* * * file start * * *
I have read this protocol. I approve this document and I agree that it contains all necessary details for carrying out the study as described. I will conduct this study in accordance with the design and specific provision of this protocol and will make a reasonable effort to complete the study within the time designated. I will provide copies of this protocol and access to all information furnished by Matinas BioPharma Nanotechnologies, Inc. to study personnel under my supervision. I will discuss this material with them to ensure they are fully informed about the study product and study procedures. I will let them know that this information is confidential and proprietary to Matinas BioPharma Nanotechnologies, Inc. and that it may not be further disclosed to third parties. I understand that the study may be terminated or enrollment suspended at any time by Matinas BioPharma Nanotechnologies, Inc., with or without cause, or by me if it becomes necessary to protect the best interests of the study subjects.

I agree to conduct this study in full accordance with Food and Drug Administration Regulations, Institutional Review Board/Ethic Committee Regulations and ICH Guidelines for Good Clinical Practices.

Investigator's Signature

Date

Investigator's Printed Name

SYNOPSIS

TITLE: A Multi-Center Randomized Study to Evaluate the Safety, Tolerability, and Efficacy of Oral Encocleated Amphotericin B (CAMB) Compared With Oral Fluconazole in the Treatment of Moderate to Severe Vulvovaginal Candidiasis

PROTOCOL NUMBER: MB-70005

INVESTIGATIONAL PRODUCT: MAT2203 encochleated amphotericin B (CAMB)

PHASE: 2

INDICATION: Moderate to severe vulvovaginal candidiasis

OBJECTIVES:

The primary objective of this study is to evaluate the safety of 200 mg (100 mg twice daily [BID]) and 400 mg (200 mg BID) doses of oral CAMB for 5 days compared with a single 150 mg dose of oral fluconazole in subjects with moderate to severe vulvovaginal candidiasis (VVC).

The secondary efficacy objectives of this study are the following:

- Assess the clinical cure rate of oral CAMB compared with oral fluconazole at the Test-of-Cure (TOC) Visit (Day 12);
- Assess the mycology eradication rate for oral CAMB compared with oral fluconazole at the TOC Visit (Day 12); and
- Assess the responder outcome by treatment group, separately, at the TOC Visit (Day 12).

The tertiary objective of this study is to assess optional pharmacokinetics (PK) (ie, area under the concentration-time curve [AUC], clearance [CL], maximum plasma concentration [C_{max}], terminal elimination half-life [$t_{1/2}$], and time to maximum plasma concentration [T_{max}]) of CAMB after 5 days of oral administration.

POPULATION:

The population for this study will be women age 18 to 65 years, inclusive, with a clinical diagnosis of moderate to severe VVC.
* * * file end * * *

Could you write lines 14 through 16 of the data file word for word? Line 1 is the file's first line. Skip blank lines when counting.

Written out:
The secondary efficacy objectives of this study are the following:

- Assess the clinical cure rate of oral CAMB compared with oral fluconazole at the Test-of-Cure (TOC) Visit (Day 12);
- Assess the mycology eradication rate for oral CAMB compared with oral fluconazole at the TOC Visit (Day 12); and